You probably think of Arsenio Hall as a TV host or a comic actor. Most Americans first got to know him as the star of the late-night “Arsenio Hall Show” that ran from 1989-94. Since then, he’s been most visible as a comic actor from such films as “Coming to America” and “Harlem Nights,” and from guest spots on TV comedies.
Hall himself, though, has always thought of himself as a stand-up comedian.
“Here’s the thing about stand-up,” he said in a phone interview from his Los Angeles home. “You say something in a movie and a year later someone says to you, ‘That was funny.’ With stand-up, you hear the laughs. And with television, you always have to deal with lawyers.”
He’s been doing a lot more stand-up lately, and you can catch him Friday and Saturday in Sarasota when he performs four shows at McCurdy’s Comedy Theatre.
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It was actually stand-up that gave him his start in show business. He grew up in Cleveland, and when he decided to pursue an entertainment career, he drove to Chicago and started performing at open-mic nights at comedy clubs.
“There’s wasn’t a comedy club in every city back then,” he said. “Cleveland didn’t have its own comedy club. If you wanted to do comedy, you had to go to New York, Chicago or L.A. I went to Chicago because there was less competition. I remember I took a number and stood in line with Bernie Mac to get a chance to go on stage. ”
He’s constantly working on his stand-up act, always trying to keep it fresh. When he has two minutes to wait before his next phone interview, he turns on CNN to see if there’s anything in that hour’s news that he can turn into a joke.
“Stand-up lets you be lazy,’ he said. “You can sleep until noon and then go out and do your five minutes. I try not to be lazy. I’m always changing it, always updating.”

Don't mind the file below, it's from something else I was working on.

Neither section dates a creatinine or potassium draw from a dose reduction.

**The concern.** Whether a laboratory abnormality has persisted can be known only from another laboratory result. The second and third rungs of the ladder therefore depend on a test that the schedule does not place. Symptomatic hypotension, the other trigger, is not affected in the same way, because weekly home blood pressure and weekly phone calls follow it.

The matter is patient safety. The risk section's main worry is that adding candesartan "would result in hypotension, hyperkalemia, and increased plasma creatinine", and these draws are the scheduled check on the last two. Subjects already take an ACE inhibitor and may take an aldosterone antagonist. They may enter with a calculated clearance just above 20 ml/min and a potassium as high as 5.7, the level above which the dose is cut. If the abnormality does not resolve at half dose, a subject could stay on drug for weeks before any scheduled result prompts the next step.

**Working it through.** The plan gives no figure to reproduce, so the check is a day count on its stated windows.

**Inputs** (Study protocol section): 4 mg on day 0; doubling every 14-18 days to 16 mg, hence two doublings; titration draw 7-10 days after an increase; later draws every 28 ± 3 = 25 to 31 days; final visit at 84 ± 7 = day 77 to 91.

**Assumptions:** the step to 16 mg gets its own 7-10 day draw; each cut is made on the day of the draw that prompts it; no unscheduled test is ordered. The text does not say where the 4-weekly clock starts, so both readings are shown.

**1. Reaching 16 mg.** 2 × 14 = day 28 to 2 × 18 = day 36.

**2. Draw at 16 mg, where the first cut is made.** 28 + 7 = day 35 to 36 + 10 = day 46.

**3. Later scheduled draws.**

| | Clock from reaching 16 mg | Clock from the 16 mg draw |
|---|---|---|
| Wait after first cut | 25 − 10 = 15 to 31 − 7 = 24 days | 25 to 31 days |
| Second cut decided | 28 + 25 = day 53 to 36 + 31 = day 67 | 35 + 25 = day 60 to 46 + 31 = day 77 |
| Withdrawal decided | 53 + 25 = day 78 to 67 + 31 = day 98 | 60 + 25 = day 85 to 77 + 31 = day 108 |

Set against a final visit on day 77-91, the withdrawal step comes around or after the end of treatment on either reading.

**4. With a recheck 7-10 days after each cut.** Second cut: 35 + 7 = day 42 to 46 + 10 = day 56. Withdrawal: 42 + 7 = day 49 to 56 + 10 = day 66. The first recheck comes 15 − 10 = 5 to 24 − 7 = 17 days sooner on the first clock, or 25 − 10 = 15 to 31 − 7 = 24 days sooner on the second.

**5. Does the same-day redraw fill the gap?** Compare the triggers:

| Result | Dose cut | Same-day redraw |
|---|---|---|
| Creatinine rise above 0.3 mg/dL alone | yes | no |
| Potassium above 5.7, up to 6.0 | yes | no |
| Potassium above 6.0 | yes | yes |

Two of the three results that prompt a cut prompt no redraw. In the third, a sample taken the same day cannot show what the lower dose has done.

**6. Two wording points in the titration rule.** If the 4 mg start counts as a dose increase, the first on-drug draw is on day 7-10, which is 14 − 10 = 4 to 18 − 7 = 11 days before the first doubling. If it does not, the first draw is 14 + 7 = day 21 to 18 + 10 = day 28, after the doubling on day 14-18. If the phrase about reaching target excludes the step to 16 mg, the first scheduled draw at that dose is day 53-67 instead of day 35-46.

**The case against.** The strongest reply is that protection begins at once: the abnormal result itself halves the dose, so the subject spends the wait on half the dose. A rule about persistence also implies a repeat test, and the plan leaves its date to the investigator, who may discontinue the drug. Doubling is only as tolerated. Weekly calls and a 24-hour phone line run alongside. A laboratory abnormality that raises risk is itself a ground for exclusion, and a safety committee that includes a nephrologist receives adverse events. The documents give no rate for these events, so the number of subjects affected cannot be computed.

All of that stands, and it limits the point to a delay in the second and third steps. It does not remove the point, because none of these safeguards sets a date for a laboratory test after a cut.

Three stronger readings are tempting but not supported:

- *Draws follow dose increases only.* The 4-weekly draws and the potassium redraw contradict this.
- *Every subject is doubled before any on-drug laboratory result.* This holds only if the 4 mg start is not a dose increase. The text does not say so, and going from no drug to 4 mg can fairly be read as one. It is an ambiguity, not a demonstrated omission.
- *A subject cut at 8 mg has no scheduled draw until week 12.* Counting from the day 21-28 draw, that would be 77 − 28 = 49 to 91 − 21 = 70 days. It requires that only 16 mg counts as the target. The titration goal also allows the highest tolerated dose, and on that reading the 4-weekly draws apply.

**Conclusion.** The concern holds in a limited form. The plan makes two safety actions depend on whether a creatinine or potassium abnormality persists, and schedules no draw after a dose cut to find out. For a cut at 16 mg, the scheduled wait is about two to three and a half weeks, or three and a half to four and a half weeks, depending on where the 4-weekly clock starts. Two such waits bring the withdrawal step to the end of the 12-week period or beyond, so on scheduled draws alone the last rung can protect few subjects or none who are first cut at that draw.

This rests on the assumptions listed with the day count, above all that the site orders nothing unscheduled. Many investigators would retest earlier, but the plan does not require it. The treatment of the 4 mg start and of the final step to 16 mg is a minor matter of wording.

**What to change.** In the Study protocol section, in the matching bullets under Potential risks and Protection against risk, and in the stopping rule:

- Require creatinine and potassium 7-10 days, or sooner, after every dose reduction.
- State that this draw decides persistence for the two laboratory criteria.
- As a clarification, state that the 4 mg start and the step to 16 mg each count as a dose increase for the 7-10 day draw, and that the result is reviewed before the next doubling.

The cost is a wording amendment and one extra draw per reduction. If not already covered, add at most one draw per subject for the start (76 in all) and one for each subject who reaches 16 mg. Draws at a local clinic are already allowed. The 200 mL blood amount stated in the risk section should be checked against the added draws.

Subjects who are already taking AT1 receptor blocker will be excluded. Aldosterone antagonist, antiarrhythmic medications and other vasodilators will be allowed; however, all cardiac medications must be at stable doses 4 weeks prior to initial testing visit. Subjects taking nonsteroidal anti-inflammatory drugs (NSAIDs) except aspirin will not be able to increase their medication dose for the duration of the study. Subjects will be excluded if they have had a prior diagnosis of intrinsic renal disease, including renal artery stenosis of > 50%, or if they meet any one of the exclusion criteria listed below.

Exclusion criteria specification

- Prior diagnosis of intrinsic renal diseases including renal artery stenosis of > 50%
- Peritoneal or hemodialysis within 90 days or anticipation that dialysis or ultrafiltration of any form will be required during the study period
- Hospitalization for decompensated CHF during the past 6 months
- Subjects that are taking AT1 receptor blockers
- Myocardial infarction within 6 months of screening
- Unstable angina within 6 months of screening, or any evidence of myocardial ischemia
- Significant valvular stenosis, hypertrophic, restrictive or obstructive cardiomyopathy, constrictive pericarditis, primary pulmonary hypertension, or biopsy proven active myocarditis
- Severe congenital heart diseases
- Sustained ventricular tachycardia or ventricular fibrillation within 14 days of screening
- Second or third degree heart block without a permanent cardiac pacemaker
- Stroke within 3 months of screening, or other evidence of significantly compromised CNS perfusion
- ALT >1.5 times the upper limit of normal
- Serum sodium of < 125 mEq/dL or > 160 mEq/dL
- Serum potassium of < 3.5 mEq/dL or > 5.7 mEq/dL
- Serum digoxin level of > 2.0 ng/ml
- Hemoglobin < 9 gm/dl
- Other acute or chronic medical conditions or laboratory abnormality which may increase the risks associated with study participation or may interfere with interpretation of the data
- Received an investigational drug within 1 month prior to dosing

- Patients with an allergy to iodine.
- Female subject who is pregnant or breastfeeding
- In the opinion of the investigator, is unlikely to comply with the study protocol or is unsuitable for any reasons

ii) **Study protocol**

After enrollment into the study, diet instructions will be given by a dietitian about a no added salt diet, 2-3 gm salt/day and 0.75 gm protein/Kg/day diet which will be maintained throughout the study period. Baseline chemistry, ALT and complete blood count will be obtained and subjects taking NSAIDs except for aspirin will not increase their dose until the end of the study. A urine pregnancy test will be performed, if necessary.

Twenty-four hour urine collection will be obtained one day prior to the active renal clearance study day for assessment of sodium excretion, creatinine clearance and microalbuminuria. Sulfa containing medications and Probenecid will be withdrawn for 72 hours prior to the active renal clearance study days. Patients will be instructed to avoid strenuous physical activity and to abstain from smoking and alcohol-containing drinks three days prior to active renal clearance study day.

He used to do jokes about Bill Cosby, whom he knew as a comedy icon. Now he does jokes about Cosby as an accused sexual predator. Hall was a contestant on “Celebrity Apprentice,” so he used to do jokes about Donald Trump as a reality show host. Now he does jokes about Donald Trump, the president.
So his humor is political, but he doesn’t just take sides.
“I know Donald Trump and I know Hillary Clinton,” he said. “Asking me to choose between them is like asking me to pick my favorite Menendez brother. I don’t like either of them.”
No matter what the subject matter of his local shows might end up being, Hall says it won’t be family-friendly, and he tells one of his jokes about Cosby to illustrate his point. It’s far from the kind of joke that would be appropriate to repeat in a newspaper.
“Don’t bring the kids,” he said.
Stand-up may be his favorite medium, but he still relishes his chances to act in film (there’s a sequel to “Coming to America” in the works), do a guest spot in a TV sitcom or do voice-over work for an animated movie.
“I’m just grateful to show business for all the various ways it has afforded me to make America laugh,” he said.